Ms. Blakinger's story pulled at my heart, and caused me to remember the years I conducted risk-reduction groups at the county jail as part of my job as a substance use counselor. Each time I went inside, my crossover bag was thoroughly checked. No cell phones. No materials with staples. No paper clips. Surrender my driver's license. I had to be escorted by a guard to the women's unit. There was a particular smell I inhaled as I walked along the hallways--an amalgamation of bleach and the sharp-scent of anxiety. The guard would buzz me into a locked alcove while I waited to enter the cell block. Sometimes I might have to stay in that tiny foyer for twenty or thirty minutes before I could go in. The space was stuffed with bags of dirty laundry waiting to be picked up. I told myself, "At least you can leave soon."
The sunlight is dancing along the whitecaps. It looks as if the sea were filled with thousands upon thousands of flickering stars.~Dani Shapiro (From Signal Fires)
I live near water. The ocean is not far away. There are bridges that span acres of the sea in my geography. There is marsh land. Swamps too. I have appreciation for all of it. This week I crossed a bridge and witnessed the sunlight spangling over the blue water. Sailboats gliding in cottony silence. To witness this beauty was something to behold on an ordinary day. All that gleaming water like thousands and thousands of flickering stars.
As I drove, a memory of childhood came to me. My grandmother and I often watched television together. And when a Billy Graham crusade was televised, we were glued to the screen. My grandmother loved Billy Graham. It would be hard not to love him, I guess. His handsome face and his thick, wavy brown hair. The distinctive North Carolina accent bidding people to listen to the gospel of grace, the love of Jesus. At the end of his sermon Reverend Graham would say something like, "Jesus is bidding you come. Come to Him. He offers forgiveness and salvation. Don't wait. Come now." And the hymn would be playing, "Oh Lamb Of God, I come. I come." My grandmother would say to me, "Look at all the people. There's a sea of people going to the front because they understand that Jesus loves them and forgives their sins." And my grandmother would sing the hymn under her breath, "Just as I am, though tossed about with many a conflict, many a doubt. Fighting within and fears without, O Lamb of God, I come. I come."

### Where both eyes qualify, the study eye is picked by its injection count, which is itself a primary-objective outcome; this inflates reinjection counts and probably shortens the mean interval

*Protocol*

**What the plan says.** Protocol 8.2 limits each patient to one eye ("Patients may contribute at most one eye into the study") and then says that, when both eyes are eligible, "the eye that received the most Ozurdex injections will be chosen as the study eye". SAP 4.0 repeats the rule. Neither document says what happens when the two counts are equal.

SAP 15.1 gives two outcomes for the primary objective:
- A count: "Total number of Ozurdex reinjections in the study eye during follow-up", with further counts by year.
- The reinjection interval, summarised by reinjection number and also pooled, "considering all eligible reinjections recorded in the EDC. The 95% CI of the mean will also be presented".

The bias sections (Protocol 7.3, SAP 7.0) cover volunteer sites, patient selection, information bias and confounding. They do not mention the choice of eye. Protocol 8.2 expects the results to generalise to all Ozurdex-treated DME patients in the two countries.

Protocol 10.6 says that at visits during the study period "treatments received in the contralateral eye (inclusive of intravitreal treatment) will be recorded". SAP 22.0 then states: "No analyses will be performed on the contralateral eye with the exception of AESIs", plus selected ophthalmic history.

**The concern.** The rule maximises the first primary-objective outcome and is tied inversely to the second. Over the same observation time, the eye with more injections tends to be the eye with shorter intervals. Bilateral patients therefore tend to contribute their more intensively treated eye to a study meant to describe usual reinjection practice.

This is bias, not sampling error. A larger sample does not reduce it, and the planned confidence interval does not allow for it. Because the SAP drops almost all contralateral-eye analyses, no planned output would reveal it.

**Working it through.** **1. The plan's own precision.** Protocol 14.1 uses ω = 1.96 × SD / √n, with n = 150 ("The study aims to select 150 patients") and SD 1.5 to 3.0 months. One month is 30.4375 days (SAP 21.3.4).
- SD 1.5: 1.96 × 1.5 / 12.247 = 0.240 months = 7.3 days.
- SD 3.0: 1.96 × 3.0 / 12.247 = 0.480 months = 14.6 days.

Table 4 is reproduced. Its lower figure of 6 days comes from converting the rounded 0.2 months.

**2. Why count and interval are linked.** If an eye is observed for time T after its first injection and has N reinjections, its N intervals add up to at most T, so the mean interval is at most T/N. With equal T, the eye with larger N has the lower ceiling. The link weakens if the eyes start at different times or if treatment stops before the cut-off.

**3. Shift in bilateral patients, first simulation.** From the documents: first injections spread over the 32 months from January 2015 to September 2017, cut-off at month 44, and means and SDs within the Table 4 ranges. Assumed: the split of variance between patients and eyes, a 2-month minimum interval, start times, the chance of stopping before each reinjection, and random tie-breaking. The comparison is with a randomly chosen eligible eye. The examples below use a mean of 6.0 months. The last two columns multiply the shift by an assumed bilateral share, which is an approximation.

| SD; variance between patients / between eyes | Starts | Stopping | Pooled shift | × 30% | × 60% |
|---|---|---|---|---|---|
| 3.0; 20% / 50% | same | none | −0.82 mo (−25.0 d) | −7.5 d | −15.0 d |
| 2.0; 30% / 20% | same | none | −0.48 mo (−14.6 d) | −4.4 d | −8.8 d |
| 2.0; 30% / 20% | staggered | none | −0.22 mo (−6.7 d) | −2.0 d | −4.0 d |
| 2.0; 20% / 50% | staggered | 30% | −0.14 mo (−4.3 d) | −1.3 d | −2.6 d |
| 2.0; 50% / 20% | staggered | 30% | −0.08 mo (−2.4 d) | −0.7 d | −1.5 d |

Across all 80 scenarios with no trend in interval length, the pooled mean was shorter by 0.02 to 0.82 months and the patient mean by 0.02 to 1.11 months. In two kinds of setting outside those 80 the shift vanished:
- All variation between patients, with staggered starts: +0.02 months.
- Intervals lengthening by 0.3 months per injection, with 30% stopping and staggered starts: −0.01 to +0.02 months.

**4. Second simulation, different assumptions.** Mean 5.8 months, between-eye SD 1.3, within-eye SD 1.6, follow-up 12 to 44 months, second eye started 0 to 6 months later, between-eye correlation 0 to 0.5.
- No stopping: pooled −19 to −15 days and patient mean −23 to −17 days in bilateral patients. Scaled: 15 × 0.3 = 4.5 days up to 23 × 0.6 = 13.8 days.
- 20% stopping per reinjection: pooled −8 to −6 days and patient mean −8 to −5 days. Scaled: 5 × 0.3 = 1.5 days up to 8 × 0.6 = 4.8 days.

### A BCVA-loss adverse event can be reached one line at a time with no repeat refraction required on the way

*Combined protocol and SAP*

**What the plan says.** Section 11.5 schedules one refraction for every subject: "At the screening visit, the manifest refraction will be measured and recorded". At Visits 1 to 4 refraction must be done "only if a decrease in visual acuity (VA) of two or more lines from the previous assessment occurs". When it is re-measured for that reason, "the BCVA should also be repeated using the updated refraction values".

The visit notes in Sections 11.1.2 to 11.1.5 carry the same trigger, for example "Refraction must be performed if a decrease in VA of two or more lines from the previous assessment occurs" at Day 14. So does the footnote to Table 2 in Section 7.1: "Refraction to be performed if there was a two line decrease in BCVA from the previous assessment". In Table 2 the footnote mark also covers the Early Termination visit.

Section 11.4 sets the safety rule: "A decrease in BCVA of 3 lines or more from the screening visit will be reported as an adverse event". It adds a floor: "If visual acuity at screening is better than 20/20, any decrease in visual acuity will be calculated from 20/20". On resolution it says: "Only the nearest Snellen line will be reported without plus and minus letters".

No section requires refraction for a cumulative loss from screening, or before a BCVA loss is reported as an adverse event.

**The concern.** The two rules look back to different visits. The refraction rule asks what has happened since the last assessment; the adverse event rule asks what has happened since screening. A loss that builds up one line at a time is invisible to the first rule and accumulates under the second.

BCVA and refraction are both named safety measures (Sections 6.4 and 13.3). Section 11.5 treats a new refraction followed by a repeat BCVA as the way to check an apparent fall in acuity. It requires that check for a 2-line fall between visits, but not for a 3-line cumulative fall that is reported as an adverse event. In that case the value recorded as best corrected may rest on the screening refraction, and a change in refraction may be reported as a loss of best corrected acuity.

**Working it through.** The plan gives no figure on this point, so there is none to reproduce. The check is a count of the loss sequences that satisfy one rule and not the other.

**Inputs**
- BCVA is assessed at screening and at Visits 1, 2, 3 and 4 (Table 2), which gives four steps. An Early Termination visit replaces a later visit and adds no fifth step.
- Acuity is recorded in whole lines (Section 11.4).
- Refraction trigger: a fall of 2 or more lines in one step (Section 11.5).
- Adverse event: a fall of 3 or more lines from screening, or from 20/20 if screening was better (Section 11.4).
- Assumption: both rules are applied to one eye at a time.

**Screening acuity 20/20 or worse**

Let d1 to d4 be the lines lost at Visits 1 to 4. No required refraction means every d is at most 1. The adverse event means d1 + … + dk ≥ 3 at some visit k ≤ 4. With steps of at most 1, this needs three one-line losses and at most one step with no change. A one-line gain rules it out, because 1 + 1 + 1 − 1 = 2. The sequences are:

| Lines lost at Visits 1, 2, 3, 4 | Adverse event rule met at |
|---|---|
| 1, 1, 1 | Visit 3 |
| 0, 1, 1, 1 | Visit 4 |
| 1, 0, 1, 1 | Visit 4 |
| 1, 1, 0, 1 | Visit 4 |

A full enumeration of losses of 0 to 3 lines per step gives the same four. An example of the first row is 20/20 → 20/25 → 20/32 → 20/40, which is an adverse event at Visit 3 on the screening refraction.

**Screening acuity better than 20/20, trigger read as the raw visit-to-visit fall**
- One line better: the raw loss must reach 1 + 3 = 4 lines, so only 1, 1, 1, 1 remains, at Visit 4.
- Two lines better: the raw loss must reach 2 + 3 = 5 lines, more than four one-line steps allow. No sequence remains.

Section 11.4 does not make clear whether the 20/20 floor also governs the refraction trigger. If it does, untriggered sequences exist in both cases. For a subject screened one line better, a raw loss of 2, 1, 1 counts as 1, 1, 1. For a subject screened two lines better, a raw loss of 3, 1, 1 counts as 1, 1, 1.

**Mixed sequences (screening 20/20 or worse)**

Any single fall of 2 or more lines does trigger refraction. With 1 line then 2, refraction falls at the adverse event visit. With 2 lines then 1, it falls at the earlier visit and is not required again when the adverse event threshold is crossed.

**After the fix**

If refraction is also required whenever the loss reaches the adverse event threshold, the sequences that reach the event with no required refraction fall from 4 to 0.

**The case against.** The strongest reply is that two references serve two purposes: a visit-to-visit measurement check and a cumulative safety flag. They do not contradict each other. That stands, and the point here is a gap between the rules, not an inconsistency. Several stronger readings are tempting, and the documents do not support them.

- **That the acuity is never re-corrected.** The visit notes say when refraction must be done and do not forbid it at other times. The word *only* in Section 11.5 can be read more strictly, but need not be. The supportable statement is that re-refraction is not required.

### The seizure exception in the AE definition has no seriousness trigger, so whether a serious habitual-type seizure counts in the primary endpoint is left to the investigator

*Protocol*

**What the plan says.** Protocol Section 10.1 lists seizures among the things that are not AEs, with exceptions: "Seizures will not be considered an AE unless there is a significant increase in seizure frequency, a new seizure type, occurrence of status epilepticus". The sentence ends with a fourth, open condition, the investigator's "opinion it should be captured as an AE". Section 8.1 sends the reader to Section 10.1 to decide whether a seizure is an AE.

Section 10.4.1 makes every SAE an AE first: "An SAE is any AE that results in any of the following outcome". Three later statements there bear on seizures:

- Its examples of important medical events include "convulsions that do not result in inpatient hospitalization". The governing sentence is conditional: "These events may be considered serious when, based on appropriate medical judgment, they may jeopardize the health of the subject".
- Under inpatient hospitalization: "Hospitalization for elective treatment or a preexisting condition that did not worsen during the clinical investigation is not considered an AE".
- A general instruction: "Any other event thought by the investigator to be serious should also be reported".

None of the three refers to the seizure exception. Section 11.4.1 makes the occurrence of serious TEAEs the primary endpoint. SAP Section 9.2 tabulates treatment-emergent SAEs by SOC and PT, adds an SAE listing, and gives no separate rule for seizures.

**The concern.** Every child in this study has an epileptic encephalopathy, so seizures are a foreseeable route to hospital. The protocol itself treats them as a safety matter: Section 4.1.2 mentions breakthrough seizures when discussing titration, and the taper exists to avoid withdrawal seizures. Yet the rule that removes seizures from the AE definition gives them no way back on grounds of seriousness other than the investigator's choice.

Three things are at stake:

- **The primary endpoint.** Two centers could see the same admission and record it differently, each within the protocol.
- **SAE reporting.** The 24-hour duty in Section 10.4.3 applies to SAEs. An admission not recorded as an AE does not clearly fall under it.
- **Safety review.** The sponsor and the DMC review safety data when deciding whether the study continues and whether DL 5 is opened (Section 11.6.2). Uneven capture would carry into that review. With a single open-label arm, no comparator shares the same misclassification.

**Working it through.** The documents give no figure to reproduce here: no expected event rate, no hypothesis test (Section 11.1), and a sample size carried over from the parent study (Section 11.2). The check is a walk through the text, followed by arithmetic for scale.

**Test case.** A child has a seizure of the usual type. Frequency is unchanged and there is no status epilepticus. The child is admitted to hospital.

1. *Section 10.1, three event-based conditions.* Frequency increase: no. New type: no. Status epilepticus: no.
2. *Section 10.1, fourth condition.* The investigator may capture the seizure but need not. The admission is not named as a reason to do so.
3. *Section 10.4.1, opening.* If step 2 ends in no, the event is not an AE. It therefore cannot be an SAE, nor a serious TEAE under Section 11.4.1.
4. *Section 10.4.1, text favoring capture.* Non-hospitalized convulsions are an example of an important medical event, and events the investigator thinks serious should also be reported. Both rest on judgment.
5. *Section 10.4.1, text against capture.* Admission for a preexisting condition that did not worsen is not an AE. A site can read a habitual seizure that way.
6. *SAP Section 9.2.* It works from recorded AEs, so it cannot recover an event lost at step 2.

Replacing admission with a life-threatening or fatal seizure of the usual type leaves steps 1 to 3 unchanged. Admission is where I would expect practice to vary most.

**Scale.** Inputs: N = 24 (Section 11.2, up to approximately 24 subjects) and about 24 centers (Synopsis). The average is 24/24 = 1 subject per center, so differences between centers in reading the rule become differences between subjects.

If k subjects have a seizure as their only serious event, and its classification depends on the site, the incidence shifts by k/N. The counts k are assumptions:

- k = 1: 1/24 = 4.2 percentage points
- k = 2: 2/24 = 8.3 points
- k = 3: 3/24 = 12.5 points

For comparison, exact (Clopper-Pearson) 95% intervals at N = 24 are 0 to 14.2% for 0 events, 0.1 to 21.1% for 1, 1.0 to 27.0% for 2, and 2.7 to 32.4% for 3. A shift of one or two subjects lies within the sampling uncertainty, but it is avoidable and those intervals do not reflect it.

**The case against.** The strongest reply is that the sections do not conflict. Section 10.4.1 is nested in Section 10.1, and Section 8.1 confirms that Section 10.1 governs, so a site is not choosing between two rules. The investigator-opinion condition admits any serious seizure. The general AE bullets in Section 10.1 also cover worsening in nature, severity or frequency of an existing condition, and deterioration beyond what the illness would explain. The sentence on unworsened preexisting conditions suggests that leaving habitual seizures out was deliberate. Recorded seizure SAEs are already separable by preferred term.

It is something--it can be everything--to have found a fellow bird with whom you can sit among the rafters while the drinking and boasting and reciting and fighting go on below; a fellow bird whom you look after and find bugs and seeds for, one who will patch your bruises and straighten your ruffled feathers and mourn over your hurts when you accidentally fly into something you can't handle.~Wallace Stegner (From The Spectator Bird)
She hadn't planned on the conversation. My sister told me she went out to walk her dog. Right before she was about to go inside, her neighbor pulled up beside her and rolled down her window. "There I stood in the middle of the cul-de-sac, but it was early in the morning so there was no one else around, no cars that we were holding up." My sister said that she had had little contact with the neighbor. They'd been friendly, talking about their plants and the weather, but nothing deep. However, the neighbor began to pour out something intimate, something intense. The neighbor said right there on the street with the window rolled down, "I don't know how my husband could do this to me. Am I just to forget about seventeen years of marriage? And now he's remarried and I don't have much money. I'm supposed to be retired and now I've had to find a job. I can't forget about him."
My sister said her dog laid down in the street, sensing not to pull on the lead to get into the house for his kibble.